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Alaska Natives and Corporations

The Alaska and Northwest CASCs partner with Alaska Native Tribes, regional Tribal consortia, and for-profit corporations established under the Alaska Native Claims Settlement Act (ANCSA) to assist in identifying climate vulnerabilities, addressing climate science needs, and supporting climate adaptation.

Filter Total Items: 16

Building Tribal Capacity to Adapt and Respond to Climate Change in Southeast Alaska

Climate adaptation planning provides a framework for Tribes to exercise sovereignty over wild resources important for the subsistence way of life and economic and cultural activities that are being impacted by climate change. The climate adaptation planning process includes identifying key resources that are currently being impacted by climate change, or that may be impacted in the future, as well
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Building Tribal Capacity to Adapt and Respond to Climate Change in Southeast Alaska

Climate adaptation planning provides a framework for Tribes to exercise sovereignty over wild resources important for the subsistence way of life and economic and cultural activities that are being impacted by climate change. The climate adaptation planning process includes identifying key resources that are currently being impacted by climate change, or that may be impacted in the future, as well
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Co-producing Climate Research and Adaptation through Partnerships with Alaska Native Communities

Climate change is impacting the land and resources that Alaska Native peoples rely on for food security, resource management, and cultural continuity. In Southeast Alaska, communities face increased weather variability due to climate change, which impacts subsistence food resources in streams and coastal ocean waters. Alaska Native communities are asking for co-production models of scientific rese
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Co-producing Climate Research and Adaptation through Partnerships with Alaska Native Communities

Climate change is impacting the land and resources that Alaska Native peoples rely on for food security, resource management, and cultural continuity. In Southeast Alaska, communities face increased weather variability due to climate change, which impacts subsistence food resources in streams and coastal ocean waters. Alaska Native communities are asking for co-production models of scientific rese
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Community Engagement in a Stream-network Assessment of Salmon Thermal-habitat in the Situk River Watershed of Yakutat, Alaska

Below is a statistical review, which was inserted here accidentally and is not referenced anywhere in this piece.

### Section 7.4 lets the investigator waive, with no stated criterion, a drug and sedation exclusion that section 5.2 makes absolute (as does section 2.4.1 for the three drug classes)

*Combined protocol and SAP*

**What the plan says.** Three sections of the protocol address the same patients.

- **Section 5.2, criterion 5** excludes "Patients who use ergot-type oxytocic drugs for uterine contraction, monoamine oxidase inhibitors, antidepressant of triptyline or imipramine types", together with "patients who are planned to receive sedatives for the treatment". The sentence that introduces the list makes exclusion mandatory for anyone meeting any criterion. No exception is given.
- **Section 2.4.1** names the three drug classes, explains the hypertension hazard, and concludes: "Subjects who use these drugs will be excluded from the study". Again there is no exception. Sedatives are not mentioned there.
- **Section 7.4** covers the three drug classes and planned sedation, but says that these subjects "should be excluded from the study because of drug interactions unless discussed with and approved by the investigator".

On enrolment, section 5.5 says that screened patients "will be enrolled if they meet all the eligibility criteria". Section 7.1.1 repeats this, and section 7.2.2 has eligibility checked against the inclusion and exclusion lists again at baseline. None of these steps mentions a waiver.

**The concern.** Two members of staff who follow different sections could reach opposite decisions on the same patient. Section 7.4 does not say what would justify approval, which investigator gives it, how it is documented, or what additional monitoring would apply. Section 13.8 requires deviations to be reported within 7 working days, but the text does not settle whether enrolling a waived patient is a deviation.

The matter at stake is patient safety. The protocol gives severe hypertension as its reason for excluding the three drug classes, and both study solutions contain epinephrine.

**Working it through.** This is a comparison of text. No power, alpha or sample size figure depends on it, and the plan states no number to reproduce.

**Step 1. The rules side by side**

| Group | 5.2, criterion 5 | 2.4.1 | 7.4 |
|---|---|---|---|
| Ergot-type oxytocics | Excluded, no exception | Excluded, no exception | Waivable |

The Situk River is among the most productive resource in Alaska, with nine native fish species and 10 times the density of juvenile coho salmon than any other Southeast Alaskan watershed. The associated fisheries in the Situk River and its adjoining estuary drive a $2 million economy for the community of Yakutat (population 600), with 89 percent of the households harvesting salmon for subsistence
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Community Engagement in a Stream-network Assessment of Salmon Thermal-habitat in the Situk River Watershed of Yakutat, Alaska

The Situk River is among the most productive resource in Alaska, with nine native fish species and 10 times the density of juvenile coho salmon than any other Southeast Alaskan watershed. The associated fisheries in the Situk River and its adjoining estuary drive a $2 million economy for the community of Yakutat (population 600), with 89 percent of the households harvesting salmon for subsistence
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Enhancing Climate Adaptation for Native Communities in Western Alaska: Linking Pollinator Diversity and Abundance to Berry Production in a Rapidly Changing Environment

Berry-producing plants, a key resource in Alaska Native communities, provide primary subsistence and have been integral to maintaining cultural cohesion, sense of place, and physical ties to the surrounding landscape. Despite the importance of berry-producing plants, relatively little is known about their vulnerability to changes in climate and environmental conditions. The dynamics of insect popu
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Enhancing Climate Adaptation for Native Communities in Western Alaska: Linking Pollinator Diversity and Abundance to Berry Production in a Rapidly Changing Environment